# Permutation matrix

In mathematics, in matrix theory, a permutation matrix is a square binary matrix that has exactly one entry 1 in each row and each column and 0s elsewhere. Each such matrix represents a specific permutation of m elements and, when used to multiply another matrix, can produce that permutation in the rows or columns of the other matrix.

## Definition

Given a permutation π of m elements,

$\pi :\lbrace 1,\ldots ,m\rbrace \to \lbrace 1,\ldots ,m\rbrace$ given in two-line form by

${\begin{pmatrix}1&2&\cdots &m\\\pi (1)&\pi (2)&\cdots &\pi (m)\end{pmatrix}},$ its permutation matrix is the m × m matrix Pπ whose entries are all 0 except that in row i, the entry π(i) equals 1. We may write

$P_{\pi }={\begin{bmatrix}{\mathbf {e} }_{\pi (1)}\\{\mathbf {e} }_{\pi (2)}\\\vdots \\{\mathbf {e} }_{\pi (m)}\end{bmatrix}},$ where ${\mathbf {e} }_{j}$ denotes a row vector of length m with 1 in the jth position and 0 in every other position.

## Properties

Given two permutations π and σ of m elements and the corresponding permutation matrices Pπ and Pσ

$P_{\sigma }P_{\pi }=P_{\pi \,\circ \,\sigma }$ This somewhat unfortunate rule is a consequence of the definitions of multiplication of permutations (composition of bijections) and of matrices, and of the choice of using the vectors ${\mathbf {e} }_{\pi (i)}$ as rows of the permutation matrix; if one had used columns instead then the product above would have been equal to $P_{\sigma \,\circ \,\pi }$ with the permutations in their original order.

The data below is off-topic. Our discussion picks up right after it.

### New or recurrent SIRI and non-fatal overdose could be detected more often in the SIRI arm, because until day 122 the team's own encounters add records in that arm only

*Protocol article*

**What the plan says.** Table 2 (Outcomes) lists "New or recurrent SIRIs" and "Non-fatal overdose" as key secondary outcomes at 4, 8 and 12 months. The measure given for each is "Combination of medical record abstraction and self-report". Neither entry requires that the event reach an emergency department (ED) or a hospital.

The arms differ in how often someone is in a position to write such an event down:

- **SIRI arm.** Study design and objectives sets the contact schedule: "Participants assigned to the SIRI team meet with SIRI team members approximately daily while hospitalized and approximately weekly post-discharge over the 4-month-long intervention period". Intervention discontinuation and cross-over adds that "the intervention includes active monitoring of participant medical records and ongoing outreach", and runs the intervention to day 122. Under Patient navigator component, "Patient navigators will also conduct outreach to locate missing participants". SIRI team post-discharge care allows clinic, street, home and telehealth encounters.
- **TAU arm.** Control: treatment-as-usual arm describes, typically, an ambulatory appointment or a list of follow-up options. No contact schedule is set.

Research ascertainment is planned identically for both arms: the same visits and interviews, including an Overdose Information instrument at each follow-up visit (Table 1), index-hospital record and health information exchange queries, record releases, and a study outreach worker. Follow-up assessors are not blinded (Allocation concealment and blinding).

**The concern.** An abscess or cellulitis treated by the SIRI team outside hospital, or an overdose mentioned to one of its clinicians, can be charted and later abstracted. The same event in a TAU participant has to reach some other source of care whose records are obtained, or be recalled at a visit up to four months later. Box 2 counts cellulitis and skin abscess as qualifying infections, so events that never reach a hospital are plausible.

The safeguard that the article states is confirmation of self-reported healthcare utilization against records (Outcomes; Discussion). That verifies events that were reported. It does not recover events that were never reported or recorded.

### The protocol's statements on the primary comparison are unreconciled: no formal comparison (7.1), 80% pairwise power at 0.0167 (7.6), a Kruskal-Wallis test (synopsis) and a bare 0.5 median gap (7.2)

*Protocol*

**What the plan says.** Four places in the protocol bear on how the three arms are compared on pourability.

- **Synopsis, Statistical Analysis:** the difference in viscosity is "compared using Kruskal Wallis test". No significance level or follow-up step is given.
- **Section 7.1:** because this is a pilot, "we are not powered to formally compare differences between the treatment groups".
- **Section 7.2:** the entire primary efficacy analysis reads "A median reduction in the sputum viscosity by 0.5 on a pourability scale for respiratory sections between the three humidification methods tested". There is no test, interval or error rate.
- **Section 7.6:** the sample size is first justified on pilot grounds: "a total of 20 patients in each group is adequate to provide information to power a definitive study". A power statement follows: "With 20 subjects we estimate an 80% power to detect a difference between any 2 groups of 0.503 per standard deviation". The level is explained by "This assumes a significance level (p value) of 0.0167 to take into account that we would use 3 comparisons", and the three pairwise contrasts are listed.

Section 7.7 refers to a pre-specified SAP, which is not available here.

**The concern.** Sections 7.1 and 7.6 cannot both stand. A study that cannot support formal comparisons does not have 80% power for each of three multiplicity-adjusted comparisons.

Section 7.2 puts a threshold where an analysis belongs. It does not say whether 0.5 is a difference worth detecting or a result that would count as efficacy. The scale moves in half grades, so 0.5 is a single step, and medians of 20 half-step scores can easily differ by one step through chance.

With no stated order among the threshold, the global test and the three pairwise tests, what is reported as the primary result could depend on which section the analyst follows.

As permutation matrices are orthogonal matrices (i.e., $P_{\pi }P_{\pi }^{T}=I$ ), the inverse matrix exists and can be written as

$P_{\pi }^{-1}=P_{\pi ^{-1}}=P_{\pi }^{T}.$ Multiplying $P_{\pi }$ times a column vector g will permute the rows of the vector:

$P_{\pi }{\mathbf {g} }={\begin{bmatrix}{\mathbf {e} }_{\pi (1)}\\{\mathbf {e} }_{\pi (2)}\\\vdots \\{\mathbf {e} }_{\pi (n)}\end{bmatrix}}{\begin{bmatrix}g_{1}\\g_{2}\\\vdots \\g_{n}\end{bmatrix}}={\begin{bmatrix}g_{\pi (1)}\\g_{\pi (2)}\\\vdots \\g_{\pi (n)}\end{bmatrix}}.$ $g'_{i}=g_{\pi (i)}\,$ for all i, then

$P_{\sigma }(P_{\pi }({\mathbf {g} }))=P_{\sigma }({\mathbf {g} }')={\begin{bmatrix}g'_{\sigma (1)}\\g'_{\sigma (2)}\\\vdots \\g'_{\sigma (n)}\end{bmatrix}}={\begin{bmatrix}g_{\pi (\sigma (1))}\\g_{\pi (\sigma (2))}\\\vdots \\g_{\pi (\sigma (n))}\end{bmatrix}}.$ ${\mathbf {h} }P_{\pi }={\begin{bmatrix}h_{1}\;h_{2}\;\dots \;h_{n}\end{bmatrix}}{\begin{bmatrix}{\mathbf {e} }_{\pi (1)}\\{\mathbf {e} }_{\pi (2)}\\\vdots \\{\mathbf {e} }_{\pi (n)}\end{bmatrix}}={\begin{bmatrix}h_{\pi ^{-1}(1)}\;h_{\pi ^{-1}(2)}\;\dots \;h_{\pi ^{-1}(n)}\end{bmatrix}}$